Stocks in Asia Appear to Open on Stronger Basis: Markets Wrap

Asian stocks may climb when trading begins Monday, providing some relief from the worries about slowing economic growth and sticky inflation that continue to cast a long shadow across markets

Futures pointed higher for bourses in Japan and Australia, while S&P 500 and Nasdaq 100 contracts fluctuated.
By Sunil Jagtiani
July 03, 2022 | 07:42 PM

Bloomberg — Asian stocks may climb when trading begins Monday, providing some relief from the worries about slowing economic growth and sticky inflation that continue to cast a long shadow across markets.

Futures pointed higher for bourses in Japan and Australia, while S&P 500 and Nasdaq 100 contracts fluctuated, after Wall Street ended in the green Friday. US stock and bond markets will be closed for the Independence Day holiday.

Recession worries push Treasury yields, commodities lowerdfd

Treasuries jumped last week after a first-half drubbing, reflecting escalating bets that a looming recession will limit how high the Federal Reserve can hike rates to fight inflation. New Zealand and Australian bonds rose in the wake of the US rally.

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A dollar gauge was steady, crude oil was near $108 a barrel and Bitcoin hovered below the closely watched $20,000 level.

In the US and elsewhere, signs of economic weakness are becoming more apparent in everything from personal spending to manufacturing. Investors are increasingly fretting about recession and its implications rather than focusing exclusively on elevated price pressures.

The psychology of the market is “shifting radically from inflation concerns to one now where we’re firmly focused on growth,” Chris Weston, head of research at Pepperstone Group, wrote in a note. One of the fears now is that the Fed will be too slow in dialing back on rate increases, he said.

In China, Covid cases continued to rise over the weekend, another test for its strategy of trying to eliminate the pathogen with mass testing and lockdowns.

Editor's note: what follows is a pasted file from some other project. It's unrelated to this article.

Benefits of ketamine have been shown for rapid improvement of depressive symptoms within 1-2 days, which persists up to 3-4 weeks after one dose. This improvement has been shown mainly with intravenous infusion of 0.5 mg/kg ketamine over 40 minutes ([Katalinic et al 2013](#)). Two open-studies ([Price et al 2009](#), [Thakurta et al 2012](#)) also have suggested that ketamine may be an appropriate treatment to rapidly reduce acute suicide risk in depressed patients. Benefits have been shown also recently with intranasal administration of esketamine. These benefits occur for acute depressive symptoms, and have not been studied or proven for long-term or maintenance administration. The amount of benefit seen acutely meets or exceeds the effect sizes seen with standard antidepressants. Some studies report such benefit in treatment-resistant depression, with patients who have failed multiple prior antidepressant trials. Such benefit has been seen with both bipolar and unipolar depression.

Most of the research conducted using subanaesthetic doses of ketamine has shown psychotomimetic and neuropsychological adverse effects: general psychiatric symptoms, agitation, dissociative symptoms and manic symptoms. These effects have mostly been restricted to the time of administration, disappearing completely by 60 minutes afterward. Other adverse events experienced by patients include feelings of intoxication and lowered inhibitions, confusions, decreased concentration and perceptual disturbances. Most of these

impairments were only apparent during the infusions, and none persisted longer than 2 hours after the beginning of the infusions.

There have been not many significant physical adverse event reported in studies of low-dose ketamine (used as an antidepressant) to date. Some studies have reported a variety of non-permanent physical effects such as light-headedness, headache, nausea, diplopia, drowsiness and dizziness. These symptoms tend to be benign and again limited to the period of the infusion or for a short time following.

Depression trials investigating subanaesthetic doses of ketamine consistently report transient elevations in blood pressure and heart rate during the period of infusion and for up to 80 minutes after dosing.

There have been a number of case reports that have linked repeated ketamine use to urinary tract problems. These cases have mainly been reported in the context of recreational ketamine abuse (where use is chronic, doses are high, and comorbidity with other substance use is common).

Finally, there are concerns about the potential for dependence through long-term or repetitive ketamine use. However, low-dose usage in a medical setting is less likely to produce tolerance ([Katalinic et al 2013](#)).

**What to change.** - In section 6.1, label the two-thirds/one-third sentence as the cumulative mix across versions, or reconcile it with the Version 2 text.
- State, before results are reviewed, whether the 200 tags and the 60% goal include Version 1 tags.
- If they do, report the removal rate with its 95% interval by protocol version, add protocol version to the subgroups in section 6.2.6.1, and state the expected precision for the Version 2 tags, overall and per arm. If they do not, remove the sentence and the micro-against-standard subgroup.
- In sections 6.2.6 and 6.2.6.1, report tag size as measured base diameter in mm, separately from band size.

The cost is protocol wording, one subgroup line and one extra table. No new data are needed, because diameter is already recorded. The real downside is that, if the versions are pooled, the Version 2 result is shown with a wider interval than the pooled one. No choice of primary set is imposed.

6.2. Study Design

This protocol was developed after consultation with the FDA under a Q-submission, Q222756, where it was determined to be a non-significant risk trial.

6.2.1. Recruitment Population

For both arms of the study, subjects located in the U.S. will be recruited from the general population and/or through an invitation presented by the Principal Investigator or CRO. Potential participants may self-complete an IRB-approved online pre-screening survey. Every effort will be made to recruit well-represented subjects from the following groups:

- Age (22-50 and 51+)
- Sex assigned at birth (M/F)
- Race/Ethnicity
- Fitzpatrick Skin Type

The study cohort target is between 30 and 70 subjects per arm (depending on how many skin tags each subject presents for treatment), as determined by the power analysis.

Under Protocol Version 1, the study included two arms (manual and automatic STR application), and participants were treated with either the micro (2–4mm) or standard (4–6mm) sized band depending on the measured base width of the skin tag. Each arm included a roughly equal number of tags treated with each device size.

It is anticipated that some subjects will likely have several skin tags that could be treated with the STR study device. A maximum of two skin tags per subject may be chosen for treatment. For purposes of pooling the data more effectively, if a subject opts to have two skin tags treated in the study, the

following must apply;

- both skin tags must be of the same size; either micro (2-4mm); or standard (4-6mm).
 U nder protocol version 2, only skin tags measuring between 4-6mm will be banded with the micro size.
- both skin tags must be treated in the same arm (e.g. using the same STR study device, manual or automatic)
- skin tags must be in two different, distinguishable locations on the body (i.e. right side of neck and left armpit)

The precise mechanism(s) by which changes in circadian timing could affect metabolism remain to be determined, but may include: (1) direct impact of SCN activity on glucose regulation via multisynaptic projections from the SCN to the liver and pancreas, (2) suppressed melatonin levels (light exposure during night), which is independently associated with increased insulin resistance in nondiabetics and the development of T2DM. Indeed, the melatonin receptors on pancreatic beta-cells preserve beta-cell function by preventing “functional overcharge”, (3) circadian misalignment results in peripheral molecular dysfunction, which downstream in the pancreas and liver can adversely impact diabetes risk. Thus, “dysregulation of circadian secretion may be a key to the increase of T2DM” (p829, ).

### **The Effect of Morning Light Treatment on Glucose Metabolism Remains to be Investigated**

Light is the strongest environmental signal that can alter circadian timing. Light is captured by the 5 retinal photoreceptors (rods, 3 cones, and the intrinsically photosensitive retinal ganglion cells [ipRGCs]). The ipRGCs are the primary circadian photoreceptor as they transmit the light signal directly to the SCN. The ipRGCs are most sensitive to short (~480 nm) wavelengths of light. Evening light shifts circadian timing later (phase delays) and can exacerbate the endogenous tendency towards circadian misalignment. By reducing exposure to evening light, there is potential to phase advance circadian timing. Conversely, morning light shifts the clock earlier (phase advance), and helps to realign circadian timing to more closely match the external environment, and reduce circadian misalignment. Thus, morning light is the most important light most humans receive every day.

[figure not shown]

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Separately, Chinese developer Shimao Group Holdings Ltd. said it didn’t pay a $1 billion dollar note that matured Sunday, adding to a record year of offshore-bond delinquencies in the sector.

What to watch this week:

  • Australia rate decision, Tuesday
  • PMIs for euro area, China, India among others, Tuesday
  • US factory orders, durable goods, Tuesday
  • FOMC minutes, US PMIs, ISM services, JOLTS job openings, Wednesday
  • EIA crude oil inventory report, Thursday
  • Fed Governor Christopher Waller, St. Louis Fed President James Bullard, scheduled to speak, Thursday
  • ECB account of its June policy meeting, Thursday
  • US employment report for June, Friday

Some of the main moves in markets:

Stocks

  • S&P 500 futures fell 0.1% as of 8:23 a.m. in Tokyo. The S&P 500 rose 1.1% Friday
  • Nasdaq 100 futures fell 0.1%. The Nasdaq 100 rose 0.7% Friday
  • Nikkei 225 futures rose 1.7%
  • Australia’s S&P/ASX 200 futures rose 1.5%

Currencies

  • The Bloomberg Dollar Spot Index was little changed
  • The euro was at $1.0435, up 0.2%
  • The Japanese yen was at 135.19 per dollar
  • The offshore yuan was at 6.7013 per dollar

Bonds

  • The yield on 10-year Treasuries declined 13 basis points to 2.88% Friday
  • Australia’s 10-year yield declined 10 basis points to 3.49%
  • Commodities
  • West Texas Intermediate crude was at $108.54 a barrel
  • Gold was at $1,810.17 an ounce